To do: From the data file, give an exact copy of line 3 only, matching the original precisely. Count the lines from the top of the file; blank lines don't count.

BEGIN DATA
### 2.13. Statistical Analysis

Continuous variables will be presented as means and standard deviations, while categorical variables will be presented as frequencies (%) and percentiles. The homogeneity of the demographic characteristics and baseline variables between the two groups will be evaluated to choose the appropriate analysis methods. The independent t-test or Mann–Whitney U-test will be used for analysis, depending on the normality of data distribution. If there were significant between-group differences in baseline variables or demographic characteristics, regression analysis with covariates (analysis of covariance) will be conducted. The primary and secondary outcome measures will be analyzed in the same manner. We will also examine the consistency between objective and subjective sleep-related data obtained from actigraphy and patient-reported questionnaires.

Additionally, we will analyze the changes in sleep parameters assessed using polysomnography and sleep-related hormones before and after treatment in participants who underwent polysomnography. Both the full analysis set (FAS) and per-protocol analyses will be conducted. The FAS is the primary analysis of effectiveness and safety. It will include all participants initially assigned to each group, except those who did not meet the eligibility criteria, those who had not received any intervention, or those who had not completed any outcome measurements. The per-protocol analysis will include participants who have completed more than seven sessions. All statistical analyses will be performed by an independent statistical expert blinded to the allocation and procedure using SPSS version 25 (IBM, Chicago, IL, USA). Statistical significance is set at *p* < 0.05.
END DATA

Additionally, we will analyze the changes in sleep parameters assessed using polysomnography and sleep-related hormones before and after treatment in participants who underwent polysomnography. Both the full analysis set (FAS) and per-protocol analyses will be conducted. The FAS is the primary analysis of effectiveness and safety. It will include all participants initially assigned to each group, except those who did not meet the eligibility criteria, those who had not received any intervention, or those who had not completed any outcome measurements. The per-protocol analysis will include participants who have completed more than seven sessions. All statistical analyses will be performed by an independent statistical expert blinded to the allocation and procedure using SPSS version 25 (IBM, Chicago, IL, USA). Statistical significance is set at *p* < 0.05.